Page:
In July I treated myself to an adventure I had long day-dreamed of taking: to see some of the great gardens of south-east England. It was a treat, a veritable sensory feast. England, and all of Great Britain of course, is a history and literary theme park. Every town and hamlet has old manor houses, historic churches, celebrated battle fields, ruined castles, and ancient abbeys. A lover of English literature I chose a tour that centered on the gardens of horticulturists, writers and artists. Everything about the trip was a highlight, but there were highlights of the highlights. Here are three:

Chartwell — the home of Winston and Clementine Churchill and their children. It is the second most visited site in Britain and redolent with history. It is a homey and comfortable house and the photographs tell the story as no book of potted TV series can, of the immense role this man and his wife played in shaping the destiny of our planet during the first half of the last century. The Weald welcomes one and from the terrace one can see for twenty miles across forests and fields. As I stood and gazed I am sure that I like many thousands of others couldn’t help but think of the famous men and women who had stood there too.

Hatfield House — home to Henry VIII’s three children including the future queen, Elizabeth. To see the Elizabethean knot garden in front of the ruins of the original house and wander in the ascension garden where Elizabeth first heard of her ascension to the throne of England is truly to walk in the footsteps of history.

There is Petworth with its original Chaucer manuscript of “The Canterbury Tales”. The idyllic hamlet of Bosham on the coast near Portsmouth, with a tiny church that reputedly was the place where King Canute worshipped, and which is featured on the Bayeaux tapestries. The gardens of reknown horticulturists Beth Catto and Christopher Lloyd. Charleston the farmhouse and gardens of Vanessa Bell (artist sister of Virginia Woolf) and keystone of the Bloombsbury circle.

And then there is the garden at Sissinghurst, the creation of diplomat Harold Nicholson and his literary wife Vita Sackville-West. There is nothing I can say about Sissinghurst that is not a superlative. Here are two photographs that speak for themselves, one a plant  astrantia major from Vita’s famous white garden and the other of “my pink tower” as she called the centuries old tower that houses her writing/sitting room filled everyday with fresh flowers, as if patiently anticipating her return. Magic. Like the entire two-week experience.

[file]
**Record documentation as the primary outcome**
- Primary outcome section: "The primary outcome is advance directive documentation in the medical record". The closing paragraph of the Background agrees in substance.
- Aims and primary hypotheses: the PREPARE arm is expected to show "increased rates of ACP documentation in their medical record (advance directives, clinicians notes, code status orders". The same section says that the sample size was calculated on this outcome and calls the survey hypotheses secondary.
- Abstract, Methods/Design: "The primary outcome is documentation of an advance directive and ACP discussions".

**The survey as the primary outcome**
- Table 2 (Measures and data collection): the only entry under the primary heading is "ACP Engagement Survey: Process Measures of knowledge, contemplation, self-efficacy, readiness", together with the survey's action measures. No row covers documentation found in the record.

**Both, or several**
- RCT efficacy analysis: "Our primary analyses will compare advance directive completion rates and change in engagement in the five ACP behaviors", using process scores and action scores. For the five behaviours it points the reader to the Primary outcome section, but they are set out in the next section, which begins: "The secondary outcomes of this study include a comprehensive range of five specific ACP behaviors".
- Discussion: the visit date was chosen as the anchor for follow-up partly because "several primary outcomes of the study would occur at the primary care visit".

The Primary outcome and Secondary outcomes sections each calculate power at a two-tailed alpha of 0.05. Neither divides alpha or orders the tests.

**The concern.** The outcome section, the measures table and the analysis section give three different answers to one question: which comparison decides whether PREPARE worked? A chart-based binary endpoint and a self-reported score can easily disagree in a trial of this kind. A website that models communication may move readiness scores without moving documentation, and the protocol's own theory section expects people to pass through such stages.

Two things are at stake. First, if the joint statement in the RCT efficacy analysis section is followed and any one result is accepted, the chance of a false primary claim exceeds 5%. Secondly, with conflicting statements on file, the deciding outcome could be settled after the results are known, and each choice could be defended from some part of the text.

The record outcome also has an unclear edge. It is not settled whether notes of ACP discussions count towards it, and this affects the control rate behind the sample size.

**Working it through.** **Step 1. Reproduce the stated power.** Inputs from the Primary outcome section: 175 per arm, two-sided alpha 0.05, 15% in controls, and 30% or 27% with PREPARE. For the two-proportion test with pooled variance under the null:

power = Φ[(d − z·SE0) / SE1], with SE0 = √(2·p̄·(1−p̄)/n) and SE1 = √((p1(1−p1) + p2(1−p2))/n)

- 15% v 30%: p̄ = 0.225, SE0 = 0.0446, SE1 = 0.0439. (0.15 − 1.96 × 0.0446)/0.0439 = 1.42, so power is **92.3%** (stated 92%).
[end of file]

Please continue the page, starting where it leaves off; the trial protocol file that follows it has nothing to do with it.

© 2010 Janet Levine, White Garden, Sissinghurst

© 2010 Janet Levine, Sissinghurst


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Below you will find a photo of peonies that bloomed in my garden this morning. For some reason this is a once in three years occurrence so I greet each bloom with excitement. They are among the most beautiful peonies I have seen, and the scent is intoxicating. I have been a gardener for as long as I can remember. Growing up in a suburb of Johannesburg, South Africa, I remember my mother at work with her roses, about 50 bushes of various varieties, secateurs in hand as she deadheaded, debudded (to leave only one rose on a stem) and carefully removed aphids and other undesirable pests. My grandfather who spent a third of every year with us always wore a fresh rosebud in the lapel of his suit jacket. When I was an adolescent I was given the rock garden as my provenance and loved to plan and plant and move rocks. My nemesis was the snails who shared my rock garden. Johannesburg, situated on a plateau at 6,00 feet, and with a temperate climate, dry heat and usually reliable summer rain, is an Eden for gardeners. There is one drawback, cyclical drought and with it watering restrictions, so every seven years gardeners watch their hard work, manicured lawns and the beauty they created wither and die. In the suburbs drilling for artesian water sources was a flourishing business.

As a young wife and mother I had first a pocket garden with an almost sub-tropical micro-climate due to a sunny vantage and thick white washed walls. Around giant strelitzes,  avocado and mulberry trees the carefullly designed borders flourished. Later I had almost an acre in which to garden and loved every inch of the rich loam in which whatever I planted grew with vigor and beauty.

When we moved to the Boston area many years ago I had to re-examine everything I had learned about gardening. Our first home was a three hundred year old carriage house set on an acre of land. We had hundred year old giant beeches on the property. The land itself had been neglected for years, but with care and attention a garden will emerge with alacrity from underneath the undergrowth and weeds. As I uncovered flower beds, dug and sowed, the garden returned to some of its previous glory. From spring to autumn we ate fresh produce from the rescued and resuscitated cold frame beds. I planted strawberries around the swimming pool, hosta in the shady areas and a riot of day lilies wherever I could. I learned to accept the cycle of the year, and reluctantly return my gardening tools to their permanent place in the garage each November. Come February the catalogs arrived and soon I would have spindly seedlings growing under lights.

I planted myself in American soil in bringing that garden back to life.

Now I have a much smaller garden again. It is all I want to manage. For me little else in life compares to the satisfaction of caring for a flower bed of rich dark soil where every plunge of the weeding fork or hand spade reveals not only the roots of the weed but wriggling earth worms too. Then you know you have an arable patch and the result is glorious peonies like these.


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